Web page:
THE UK is set to fall into its longest recession since the financial crisis and inflation will peak at more than 13% as gas prices soar, the Bank of England has warned.

Decision makers hiked the Bank’s base interest rate to 1.75% from 1.25%, the biggest single rise since 1995, as they tried to control the runaway inflation.

Inflation will mean your money is worth less than it was a year ago as prices increase while a rise in interest rates will have a big impact on the housing market and people's savings.

The 0.5% increase is leading to dire warnings for first-time buyers in the UK.

READ MORE: UK economy to fall into recession, predicts Bank of England as interest rates hiked

So, if you're looking to move out of the private rented sector and buy your first home, what will this drastic rise in interest rates mean for you?

What will the rise in interest rates mean for first-time buyers?

It's yet more bad news for first-time buyers in the UK.

House prices were already surging prior to the Bank of England’s announcement, with Nationwide saying the UK’s annual rate of property price growth had reached 11% to a whopping £271,209 in July.

In Scotland, that figure is £181,422.

The interest rate rise will be a double blow to new homeowners as it will make their monthly mortgage payments even more expensive.

READ MORE: Cost-of-living: Interest rates rise as inflation set to hit 13 per cent in October

Property website Rightmove said surging house prices and evermore expensive mortgage deals means the average monthly home loan payment for a first-time buyer in the UK currently stands at £976 – 20% higher than the figure for January at £813.

But now, with the 0.5% interest rise, first-time buyers face an average monthly payment of £1030.

For the average first-time homeowner, this will mean mortgage payments will make up a whopping 40% of their gross salary.

The National:

That's the worst level seen for at least a decade, Rightmove said.

But the eye-watering price of mortgage payments will only happen to those who can afford a deposit in the first place.

It's getting much harder to buy a house in the UK with a 10% deposit now standing at an average of £22,494 - 57% higher than a decade before when the average deposit was £14,316.

The average UK house price stands at £224,943.

In Scotland, the average price for a house is £181,000.

What if I already have a mortgage?

For most people in the UK that are on fixed-priced mortgages, they are currently insulated from the interest rate rise.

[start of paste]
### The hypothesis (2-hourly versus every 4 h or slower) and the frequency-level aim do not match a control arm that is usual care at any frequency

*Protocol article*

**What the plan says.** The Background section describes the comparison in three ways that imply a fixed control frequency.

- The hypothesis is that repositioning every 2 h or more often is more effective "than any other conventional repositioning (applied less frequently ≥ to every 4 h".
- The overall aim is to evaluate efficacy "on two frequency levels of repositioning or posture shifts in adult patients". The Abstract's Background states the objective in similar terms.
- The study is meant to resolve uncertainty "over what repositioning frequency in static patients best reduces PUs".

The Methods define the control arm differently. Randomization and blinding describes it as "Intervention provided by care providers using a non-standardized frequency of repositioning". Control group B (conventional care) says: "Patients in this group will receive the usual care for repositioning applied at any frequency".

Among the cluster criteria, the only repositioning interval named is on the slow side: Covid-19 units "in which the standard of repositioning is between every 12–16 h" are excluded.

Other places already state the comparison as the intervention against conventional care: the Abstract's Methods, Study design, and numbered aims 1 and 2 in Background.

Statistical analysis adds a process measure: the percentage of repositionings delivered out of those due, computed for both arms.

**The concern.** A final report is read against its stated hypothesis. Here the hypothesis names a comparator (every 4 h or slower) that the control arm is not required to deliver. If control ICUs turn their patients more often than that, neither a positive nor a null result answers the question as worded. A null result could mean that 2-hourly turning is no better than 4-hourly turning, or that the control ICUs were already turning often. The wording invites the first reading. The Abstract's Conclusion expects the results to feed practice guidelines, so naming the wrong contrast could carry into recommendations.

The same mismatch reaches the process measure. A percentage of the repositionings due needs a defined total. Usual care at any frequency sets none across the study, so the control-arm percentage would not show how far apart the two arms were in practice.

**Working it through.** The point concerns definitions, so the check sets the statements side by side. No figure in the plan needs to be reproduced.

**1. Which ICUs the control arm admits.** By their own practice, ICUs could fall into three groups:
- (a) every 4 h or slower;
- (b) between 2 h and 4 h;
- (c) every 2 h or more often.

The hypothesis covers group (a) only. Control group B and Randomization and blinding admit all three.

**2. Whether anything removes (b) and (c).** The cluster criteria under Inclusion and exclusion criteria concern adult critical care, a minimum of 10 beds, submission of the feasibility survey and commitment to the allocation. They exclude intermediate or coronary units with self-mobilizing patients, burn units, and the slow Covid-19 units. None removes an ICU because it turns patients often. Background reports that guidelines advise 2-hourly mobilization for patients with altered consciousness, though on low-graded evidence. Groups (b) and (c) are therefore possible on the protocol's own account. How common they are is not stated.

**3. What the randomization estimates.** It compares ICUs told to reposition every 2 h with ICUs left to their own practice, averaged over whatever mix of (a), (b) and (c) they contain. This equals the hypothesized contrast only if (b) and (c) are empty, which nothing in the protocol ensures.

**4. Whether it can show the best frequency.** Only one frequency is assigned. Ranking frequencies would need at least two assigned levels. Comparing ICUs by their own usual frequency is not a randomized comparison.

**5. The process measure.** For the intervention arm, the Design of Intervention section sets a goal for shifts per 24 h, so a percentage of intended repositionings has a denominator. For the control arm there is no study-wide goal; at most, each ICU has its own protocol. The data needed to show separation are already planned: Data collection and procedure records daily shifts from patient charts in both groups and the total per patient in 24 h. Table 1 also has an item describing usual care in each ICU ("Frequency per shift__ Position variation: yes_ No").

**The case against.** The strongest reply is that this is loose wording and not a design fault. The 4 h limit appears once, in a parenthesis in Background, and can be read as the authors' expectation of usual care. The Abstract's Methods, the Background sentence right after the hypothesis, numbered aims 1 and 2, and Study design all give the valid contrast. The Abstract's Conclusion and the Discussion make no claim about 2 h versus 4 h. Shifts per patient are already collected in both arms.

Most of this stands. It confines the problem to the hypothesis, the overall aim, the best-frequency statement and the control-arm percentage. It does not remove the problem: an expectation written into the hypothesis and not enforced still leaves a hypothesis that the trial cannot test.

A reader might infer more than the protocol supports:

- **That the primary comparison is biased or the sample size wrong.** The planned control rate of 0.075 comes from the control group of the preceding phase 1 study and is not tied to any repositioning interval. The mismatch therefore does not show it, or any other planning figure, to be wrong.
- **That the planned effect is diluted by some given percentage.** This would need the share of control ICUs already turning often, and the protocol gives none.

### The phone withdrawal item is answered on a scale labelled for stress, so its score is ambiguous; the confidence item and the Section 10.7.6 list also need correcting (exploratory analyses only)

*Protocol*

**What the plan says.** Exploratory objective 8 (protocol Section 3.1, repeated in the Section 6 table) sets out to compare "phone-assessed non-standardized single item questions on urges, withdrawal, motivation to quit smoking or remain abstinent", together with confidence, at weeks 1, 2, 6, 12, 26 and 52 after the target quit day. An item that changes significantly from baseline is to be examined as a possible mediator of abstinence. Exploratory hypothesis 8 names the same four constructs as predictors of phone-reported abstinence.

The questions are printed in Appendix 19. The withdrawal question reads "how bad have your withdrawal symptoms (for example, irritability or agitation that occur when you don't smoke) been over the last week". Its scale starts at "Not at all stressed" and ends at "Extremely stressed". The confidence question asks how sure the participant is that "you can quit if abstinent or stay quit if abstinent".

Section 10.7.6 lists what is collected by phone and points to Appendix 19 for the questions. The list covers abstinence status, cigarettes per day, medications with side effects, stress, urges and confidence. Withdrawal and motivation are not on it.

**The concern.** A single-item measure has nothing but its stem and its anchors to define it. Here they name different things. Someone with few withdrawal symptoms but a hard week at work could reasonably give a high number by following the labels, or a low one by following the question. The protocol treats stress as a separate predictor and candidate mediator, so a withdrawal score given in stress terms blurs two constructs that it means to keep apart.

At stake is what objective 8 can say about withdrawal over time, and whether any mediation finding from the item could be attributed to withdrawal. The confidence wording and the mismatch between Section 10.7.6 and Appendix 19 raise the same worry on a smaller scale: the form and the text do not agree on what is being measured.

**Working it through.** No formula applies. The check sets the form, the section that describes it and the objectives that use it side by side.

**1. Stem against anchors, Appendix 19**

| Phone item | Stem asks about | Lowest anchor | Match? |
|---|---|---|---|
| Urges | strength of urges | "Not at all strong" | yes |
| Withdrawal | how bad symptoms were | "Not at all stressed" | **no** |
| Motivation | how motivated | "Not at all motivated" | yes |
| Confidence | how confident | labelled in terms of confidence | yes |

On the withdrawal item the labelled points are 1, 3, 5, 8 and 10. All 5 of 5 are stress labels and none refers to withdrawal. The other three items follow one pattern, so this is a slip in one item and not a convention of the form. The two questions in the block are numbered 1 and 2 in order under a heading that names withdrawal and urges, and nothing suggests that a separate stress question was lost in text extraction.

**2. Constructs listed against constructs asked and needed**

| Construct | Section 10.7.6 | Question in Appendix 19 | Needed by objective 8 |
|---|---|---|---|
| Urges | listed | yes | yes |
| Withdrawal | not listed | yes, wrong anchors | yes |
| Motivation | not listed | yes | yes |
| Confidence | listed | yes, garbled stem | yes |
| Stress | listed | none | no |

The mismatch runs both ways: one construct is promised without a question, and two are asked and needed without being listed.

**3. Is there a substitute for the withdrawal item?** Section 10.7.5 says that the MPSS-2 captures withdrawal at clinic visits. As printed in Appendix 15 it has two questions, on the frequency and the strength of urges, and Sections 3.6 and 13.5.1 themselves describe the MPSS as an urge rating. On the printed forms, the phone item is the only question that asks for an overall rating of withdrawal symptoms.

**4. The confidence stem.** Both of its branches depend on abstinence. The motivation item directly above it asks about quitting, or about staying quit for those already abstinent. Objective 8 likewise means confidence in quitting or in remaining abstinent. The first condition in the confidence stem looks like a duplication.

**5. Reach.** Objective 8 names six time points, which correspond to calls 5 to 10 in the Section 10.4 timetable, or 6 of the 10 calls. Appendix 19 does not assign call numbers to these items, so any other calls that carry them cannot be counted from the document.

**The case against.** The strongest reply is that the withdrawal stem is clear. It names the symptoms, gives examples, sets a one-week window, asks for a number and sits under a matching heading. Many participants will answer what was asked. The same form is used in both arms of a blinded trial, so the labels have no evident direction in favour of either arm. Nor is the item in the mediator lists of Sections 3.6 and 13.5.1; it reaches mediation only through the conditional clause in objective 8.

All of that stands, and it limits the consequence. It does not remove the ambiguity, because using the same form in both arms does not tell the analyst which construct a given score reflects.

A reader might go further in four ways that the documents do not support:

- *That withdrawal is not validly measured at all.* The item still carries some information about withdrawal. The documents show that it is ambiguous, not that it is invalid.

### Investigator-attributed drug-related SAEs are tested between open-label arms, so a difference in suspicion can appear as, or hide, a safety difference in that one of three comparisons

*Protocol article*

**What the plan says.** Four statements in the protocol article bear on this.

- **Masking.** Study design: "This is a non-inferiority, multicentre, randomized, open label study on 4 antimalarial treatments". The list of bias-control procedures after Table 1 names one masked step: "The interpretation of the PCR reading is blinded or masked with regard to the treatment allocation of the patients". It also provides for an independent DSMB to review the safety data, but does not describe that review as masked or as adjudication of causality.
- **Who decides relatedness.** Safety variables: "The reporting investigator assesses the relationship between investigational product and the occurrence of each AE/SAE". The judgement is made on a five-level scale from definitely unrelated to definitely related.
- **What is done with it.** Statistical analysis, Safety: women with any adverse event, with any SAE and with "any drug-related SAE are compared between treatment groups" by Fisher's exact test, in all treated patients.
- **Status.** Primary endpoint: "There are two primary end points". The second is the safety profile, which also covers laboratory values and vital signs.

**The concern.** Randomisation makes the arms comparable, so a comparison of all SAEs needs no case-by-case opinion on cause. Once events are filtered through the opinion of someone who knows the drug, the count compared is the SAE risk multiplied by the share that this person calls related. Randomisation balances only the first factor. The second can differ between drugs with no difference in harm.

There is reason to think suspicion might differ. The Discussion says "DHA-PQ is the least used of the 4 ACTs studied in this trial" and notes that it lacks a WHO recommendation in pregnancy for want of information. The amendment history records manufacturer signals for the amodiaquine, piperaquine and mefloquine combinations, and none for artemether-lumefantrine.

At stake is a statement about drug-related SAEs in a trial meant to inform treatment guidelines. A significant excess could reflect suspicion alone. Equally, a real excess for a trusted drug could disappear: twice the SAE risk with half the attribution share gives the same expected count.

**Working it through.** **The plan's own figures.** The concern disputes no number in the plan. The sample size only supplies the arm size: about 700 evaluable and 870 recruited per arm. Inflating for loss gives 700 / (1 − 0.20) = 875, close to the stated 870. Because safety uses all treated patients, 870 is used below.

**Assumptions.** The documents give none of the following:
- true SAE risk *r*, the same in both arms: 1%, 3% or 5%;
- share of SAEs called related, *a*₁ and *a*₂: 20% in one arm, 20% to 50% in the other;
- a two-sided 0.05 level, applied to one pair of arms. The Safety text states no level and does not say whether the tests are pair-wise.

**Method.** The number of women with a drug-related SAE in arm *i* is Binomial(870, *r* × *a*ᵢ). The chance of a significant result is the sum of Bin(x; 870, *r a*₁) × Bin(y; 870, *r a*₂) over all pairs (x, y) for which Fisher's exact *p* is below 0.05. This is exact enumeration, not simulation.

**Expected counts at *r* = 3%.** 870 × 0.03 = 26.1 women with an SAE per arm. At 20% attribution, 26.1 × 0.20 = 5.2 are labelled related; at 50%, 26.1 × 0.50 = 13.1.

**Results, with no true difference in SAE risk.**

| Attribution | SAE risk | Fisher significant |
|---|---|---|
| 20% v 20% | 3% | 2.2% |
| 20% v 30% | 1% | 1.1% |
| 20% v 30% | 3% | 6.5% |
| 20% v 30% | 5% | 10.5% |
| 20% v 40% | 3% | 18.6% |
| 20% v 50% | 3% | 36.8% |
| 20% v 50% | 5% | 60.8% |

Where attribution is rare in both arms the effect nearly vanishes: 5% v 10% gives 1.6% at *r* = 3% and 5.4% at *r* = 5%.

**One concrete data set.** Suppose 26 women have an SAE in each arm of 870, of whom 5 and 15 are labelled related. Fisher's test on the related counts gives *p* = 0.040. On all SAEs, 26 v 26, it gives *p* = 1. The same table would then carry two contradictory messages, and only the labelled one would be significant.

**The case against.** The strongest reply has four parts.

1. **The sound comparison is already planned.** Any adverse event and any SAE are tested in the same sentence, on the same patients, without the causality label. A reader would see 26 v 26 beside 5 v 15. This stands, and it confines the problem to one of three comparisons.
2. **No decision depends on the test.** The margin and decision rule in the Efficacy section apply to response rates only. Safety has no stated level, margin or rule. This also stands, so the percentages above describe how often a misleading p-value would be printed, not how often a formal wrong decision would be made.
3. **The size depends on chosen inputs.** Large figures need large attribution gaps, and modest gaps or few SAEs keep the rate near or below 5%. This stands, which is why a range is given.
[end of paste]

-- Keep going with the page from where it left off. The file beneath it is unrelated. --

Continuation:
However, millions of households around the UK are not and could face a steep rise in their monthly repayments.

Around 21% of borrowers are on a variable rate mortgage, according to banking body UK Finance.

The National: Monthly mortgage payments are set to increase for millions across the UKMonthly mortgage payments are set to increase for millions across the UK

This includes tracker mortgages, where the rate paid is linked to the Bank base rate or one based on their lender's standard variable rate (SVR).

About 1.1 million people are on SVR deals while a further 800,000 are on tracker mortgages.

READ MORE: What happens to house prices in a recession?

For those on a tracker mortgage, they should expect to see the rise in interest rates passed on to them. The fine print of their mortgage agreement will them know how fast they can expect to pay this increase.

For a tracker mortgage on 2.5%, this would go up to 3% meaning an extra £38 a month on a £150,000 mortgage with 20 years left.

It's trickier for those on SVRs as changes in mortgage payments are at the lender's discretion.

But most people on these deals should expect their payments to rise too.

What is a recession?

A recession is a significant, widespread and prolonged downturn in economic activity. 

A general rule is that two consecutive quarters of decline in a country’s Gross Domestic Product (GDP) results in a recession. 

An economic downturn can have a negative impact on the value of houses but this is not a blanket statement that can be applied to every property. 

The National:

During a recession, it's possible to see an increase in the rates of foreclosure, flat or declining property values and houses staying on the market for longer before they are sold. 

The key thing when it comes to either buying or selling houses is that the property market will carry on regardless whether you decide to enter it or not, so it’s really a case of considering your own personal circumstances and figuring out what is best for you.